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EPISODE 072: Veeam Software Federal Sales Leader Mike Miller Stresses How Taking an Athletic Approach to Your Sales Efforts Can Lead to Huge Success
MIKE’S CLOSING TIP TO EMERGING SALES LEADERS: “It’s having an athletic approach to managing your business. It’s being driven. And when I say athletic approach, I don’t just mean the physical demands of it. I mean you have to look at what you do as a profession, you have to train for it, you have to be aggressive about it, you have to not take no for an answer and you have to understand that failure is a part of it. “
Mike Miller is a technology sales executive with almost 30 years’ experience in building winning sales and management teams.
His well-rounded background includes experiences in direct sales and leading teams from 6 people to over 1,000.
Mike has been the GM and SVP of North America Sales for CA, has run the public sector sales teams at Juniper Networks, has run world-wide sales for a few interesting startups, owns a sales training and management consulting business and now manages the federal business for Veeam Software.
Find Mike on LinkedIN!
Fred Diamond: Tell us what you sell today, and tell us what excites you about that.
Mike Miller: I work with Veeam Software, we sell high performance replication backup and recovery software all across the data management space and we have a lot that sales guys get excited about. From a technology standpoint, our software never breaks and I can tell you for somebody that’s been doing this for 30 years, you can almost never say that. It’s really exciting to have software that’s that reliable.
Our partners are Cisco, HPE, VMWare, IPM, Exagrid, NetApp, PureStorage, the list goes on. They’re all amongst the premier partners in the industry. Many of them sell our software direct and sell them on their own price list which is very exciting. We’re an 827 million dollar company still growing at 30% per year. In fact, in over 30% per year, year over year. One of the things that I’ve always looked for as a sales rep is we have a unique business value, in fact, we have more than one.
We’re the only company in this marketplace that can guarantee that back-ups will actually recover your environment. And as any sales rep knows, if you have a unique business value, that gives you something to sell. You find somebody that needs that and you focus on it.
Fred Diamond: Who typically do you sell to? Is it a peer IT sale or you sell obviously in the federal space. Tell us a little bit about your customer.
Mike Miller: Our customer ranges from somebody who is working at the data management storage level, so at the administrative level all the way up to program managers. The more important it is to have the applications back-up and running, the more mission critical those things are, the further up the food chain we have a tendency to go.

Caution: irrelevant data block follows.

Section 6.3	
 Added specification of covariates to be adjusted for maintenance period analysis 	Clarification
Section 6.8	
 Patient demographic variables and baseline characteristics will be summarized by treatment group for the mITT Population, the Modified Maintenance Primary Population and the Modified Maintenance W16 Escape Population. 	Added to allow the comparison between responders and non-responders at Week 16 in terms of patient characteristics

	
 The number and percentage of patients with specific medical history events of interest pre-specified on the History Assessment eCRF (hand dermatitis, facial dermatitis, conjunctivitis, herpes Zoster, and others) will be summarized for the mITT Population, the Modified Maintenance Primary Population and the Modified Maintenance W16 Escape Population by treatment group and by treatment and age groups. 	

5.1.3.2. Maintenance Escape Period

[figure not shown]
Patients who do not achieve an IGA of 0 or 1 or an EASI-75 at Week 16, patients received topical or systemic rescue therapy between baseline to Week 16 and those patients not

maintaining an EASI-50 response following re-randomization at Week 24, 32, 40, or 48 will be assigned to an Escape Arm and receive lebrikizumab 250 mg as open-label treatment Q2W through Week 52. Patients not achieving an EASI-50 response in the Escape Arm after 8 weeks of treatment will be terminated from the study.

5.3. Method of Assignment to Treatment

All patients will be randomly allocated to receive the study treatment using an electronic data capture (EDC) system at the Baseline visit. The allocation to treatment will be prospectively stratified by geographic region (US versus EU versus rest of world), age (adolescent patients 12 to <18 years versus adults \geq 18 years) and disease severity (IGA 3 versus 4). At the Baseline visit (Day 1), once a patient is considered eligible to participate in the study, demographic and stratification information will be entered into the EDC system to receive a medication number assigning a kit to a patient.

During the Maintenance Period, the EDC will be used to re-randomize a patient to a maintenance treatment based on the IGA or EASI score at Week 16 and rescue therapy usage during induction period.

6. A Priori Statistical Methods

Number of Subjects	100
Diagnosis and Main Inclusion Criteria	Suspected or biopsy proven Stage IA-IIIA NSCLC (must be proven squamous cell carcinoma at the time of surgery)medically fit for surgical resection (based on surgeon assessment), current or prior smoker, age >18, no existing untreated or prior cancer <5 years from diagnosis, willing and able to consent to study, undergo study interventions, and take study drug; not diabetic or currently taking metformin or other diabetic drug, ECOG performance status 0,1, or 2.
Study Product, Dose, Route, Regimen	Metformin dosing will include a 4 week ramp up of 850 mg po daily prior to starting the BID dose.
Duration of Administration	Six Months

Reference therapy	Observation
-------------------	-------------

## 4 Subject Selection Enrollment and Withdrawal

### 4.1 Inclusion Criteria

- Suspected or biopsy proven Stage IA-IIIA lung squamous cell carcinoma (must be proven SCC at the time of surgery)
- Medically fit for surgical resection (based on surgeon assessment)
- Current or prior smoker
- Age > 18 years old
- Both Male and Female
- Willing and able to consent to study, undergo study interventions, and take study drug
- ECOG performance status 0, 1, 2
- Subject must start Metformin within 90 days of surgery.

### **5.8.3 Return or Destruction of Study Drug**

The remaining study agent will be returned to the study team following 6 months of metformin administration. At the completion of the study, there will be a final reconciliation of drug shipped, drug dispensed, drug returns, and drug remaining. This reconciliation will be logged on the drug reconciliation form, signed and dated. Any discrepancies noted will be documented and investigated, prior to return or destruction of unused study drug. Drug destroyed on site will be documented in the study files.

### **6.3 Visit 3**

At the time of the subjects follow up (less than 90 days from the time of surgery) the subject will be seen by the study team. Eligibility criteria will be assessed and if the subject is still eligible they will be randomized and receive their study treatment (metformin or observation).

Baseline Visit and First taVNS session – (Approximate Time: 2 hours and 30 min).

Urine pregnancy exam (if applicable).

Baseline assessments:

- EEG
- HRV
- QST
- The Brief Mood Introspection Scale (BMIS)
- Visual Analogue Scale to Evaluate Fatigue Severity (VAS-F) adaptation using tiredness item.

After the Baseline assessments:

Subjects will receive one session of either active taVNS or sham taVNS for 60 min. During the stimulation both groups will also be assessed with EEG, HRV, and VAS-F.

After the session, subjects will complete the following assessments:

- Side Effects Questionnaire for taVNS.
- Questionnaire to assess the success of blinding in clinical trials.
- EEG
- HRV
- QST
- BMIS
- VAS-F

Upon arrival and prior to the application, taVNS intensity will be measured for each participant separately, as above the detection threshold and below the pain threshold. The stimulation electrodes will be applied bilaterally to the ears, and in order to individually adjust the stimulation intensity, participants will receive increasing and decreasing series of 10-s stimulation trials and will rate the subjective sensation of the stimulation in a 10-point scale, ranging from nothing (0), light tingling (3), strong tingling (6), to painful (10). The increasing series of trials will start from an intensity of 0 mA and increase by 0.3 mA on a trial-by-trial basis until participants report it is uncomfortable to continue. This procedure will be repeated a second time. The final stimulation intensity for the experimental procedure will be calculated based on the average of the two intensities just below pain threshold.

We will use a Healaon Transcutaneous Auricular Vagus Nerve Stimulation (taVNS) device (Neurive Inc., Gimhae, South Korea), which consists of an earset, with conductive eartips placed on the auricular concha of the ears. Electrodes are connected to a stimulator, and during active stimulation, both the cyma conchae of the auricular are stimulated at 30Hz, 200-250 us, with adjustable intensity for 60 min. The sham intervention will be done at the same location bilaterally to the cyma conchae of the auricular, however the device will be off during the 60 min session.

Fred Diamond: You’ve been a career sales person, we mentioned 30 years of technology sales with some great brands such as CA. Tell us about the beginning of your career, how did you first get into sales as a career?
Mike Miller: My first job in sales was with the Washington Bullets selling season tickets. I would drive around the Beltway to the capital center when in 1977, 78, when they were actually on their way to winning a world championship, so it was a lot of fun and it was actually easy to sell so I thought sales was like that. When I got out of college, I tried my hand at utilizing my degree in economics to manage a bank and ultimately because I also had to wait tables to make ends meet I started gravitating back towards sales as a profession.
So I took a job selling first investment products, so I was a stock broker and then I took a job selling home improvements because they gave us leads and then I met my future brother in law who was working for a little start-up at the time 1984 called Oracle, still a very small company, and he told me that they were paying him a base salary of 60 thousand dollars a year which to me was inconceivable at the time.
My biggest goal in life was to make 100 thousand dollars a year. He told me they were paying that in base salary plus commissions, so I knew I was in the wrong business and I wanted to get in that business so I started selling copiers so I could have business experience and reading the want ads every day, and eventually I found a job for software, didn’t say what the company was and that company turned out to be CA.
Fred Diamond: CA of course, was known as Computer Associates at them time and it was a classic technology company with a classic sales environment as well.
Mike Miller: Absolutely. In fact, if Charles (Wang) was still there, I’d probably still be there but Charles was an amazing man. He actually wanted to emulate EMC at the time, so he was very focused on getting the best sales people that he possibly could because he was one of the best sales people that I ever met, if not the best sales person that I ever met. It was a great place to grow up.
Fred Diamond: You mentioned you started your career selling tickets for the Washington bullets or sponsorships? What did you have to sell?
Mike Miller: Season tickets. They would have a stand at the end of the portals in the capital center and sell season tickets, and the team was doing so well that it was easy because we would sell season tickets by getting a deposit from the people that were interested in going to see the team last year and everybody that wanted to buy play-off tickets got first on the list if they were a season ticket holder.